Humans use 10% of brain... true?

Jaimie Polson jaimiep at cortex.physiol.usyd.edu.au
Wed Aug 25 22:47:37 EST 1999


In <7q2135$j35$1 at bgtnsc02.worldnet.att.net> "Martin Knopman" <mknopman at worldnet.att.net> writes:


>henrik at unge-forskere.no wrote in message <7pun9k$9bs$1 at nnrp1.deja.com>...
>>Is the common (pseudo-scientific) myth that humans only use 10% of
>>their brain true?

>I don't even know what this question means!  You have some notion of 100%
>utilization of the brain?  Can anyone cite a study, or conjecture, that the
>computational capacity of the normal human brain (outside of newly created
>and acquired linguistic devices?) is x.  And has anyone ever even come up
>with an estimate for the average (?) computational work done by some average
>brain, in some average situation, after an average amount of sleep, thinking
>some average thought, within an average emotional environment, ... I think
>that it's even hard to determine %100 utilization of many simple mechanical
>machines - different contexts yield different answers, not to mention the
>unknown productive contexts.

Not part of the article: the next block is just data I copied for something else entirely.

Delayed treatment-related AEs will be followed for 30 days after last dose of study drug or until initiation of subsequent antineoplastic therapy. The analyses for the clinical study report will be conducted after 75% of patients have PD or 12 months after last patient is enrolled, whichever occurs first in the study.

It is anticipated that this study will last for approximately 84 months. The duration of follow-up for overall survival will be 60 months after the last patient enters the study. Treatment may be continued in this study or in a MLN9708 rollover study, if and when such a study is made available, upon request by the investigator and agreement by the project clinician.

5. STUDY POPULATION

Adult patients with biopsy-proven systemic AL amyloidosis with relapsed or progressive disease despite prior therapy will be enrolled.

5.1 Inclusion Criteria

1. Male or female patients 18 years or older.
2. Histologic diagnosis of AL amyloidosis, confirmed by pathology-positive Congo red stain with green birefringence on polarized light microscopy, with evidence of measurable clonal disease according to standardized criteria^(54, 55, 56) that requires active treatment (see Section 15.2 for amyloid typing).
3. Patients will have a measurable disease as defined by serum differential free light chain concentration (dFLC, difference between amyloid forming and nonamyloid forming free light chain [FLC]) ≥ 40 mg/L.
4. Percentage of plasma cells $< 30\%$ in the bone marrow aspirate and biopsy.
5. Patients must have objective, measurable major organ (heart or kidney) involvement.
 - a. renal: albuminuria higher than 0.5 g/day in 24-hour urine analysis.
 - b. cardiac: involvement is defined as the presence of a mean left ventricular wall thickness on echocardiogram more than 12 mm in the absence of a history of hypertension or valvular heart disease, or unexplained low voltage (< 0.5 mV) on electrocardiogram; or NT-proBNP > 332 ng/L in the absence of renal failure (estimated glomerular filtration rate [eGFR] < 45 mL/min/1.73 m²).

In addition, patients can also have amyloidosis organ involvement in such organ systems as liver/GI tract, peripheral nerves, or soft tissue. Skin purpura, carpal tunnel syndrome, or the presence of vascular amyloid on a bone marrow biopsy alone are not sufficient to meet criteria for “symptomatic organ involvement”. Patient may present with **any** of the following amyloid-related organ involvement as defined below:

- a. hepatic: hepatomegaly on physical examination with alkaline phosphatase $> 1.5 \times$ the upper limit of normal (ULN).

Um, the brain does a lot more than "compute", think thoughts etc.  And most of
the brain's functions work pretty well, even if you haven't had an average
amount of sleep.  I think the question is pretty simple.  You have 100 neurons
in your brain and you use 100 of them (for what ever function).  QED 100%
usage.   You use 10 of them, then 10% usage.  The question is do some neurons
just sit around and never do anything.  The answer.  I dunno.  I suppose
this kind of statement comes from knowledge of various insults to the
brain - small stroks, brain surgey, injury etc that do not appear to effect
our functioning.  And also that it is well known that the number of
neurons in our brain decreases continuously over our adult life.  So
therefore, we only seem to need a proportion of our neurons to function
properly (although I don't know where the 10% comes from).  But the, I 
suspect this comes from redundancy in our brains, rather than simply
some neurons are not ever active.


<original poster>
>>How is this coherent with evolution theory (the extinction of useless
>>bodyparts)?
>>

I don't think this is a good definition of how evolution works.  Species/
lines prosper over others when they have some advantage.  But if something
is neither an advantage nor disadvantage, then it won't make a difference
to that specie's survival, so there will be no reason for that feature to
be lost.

cheers,





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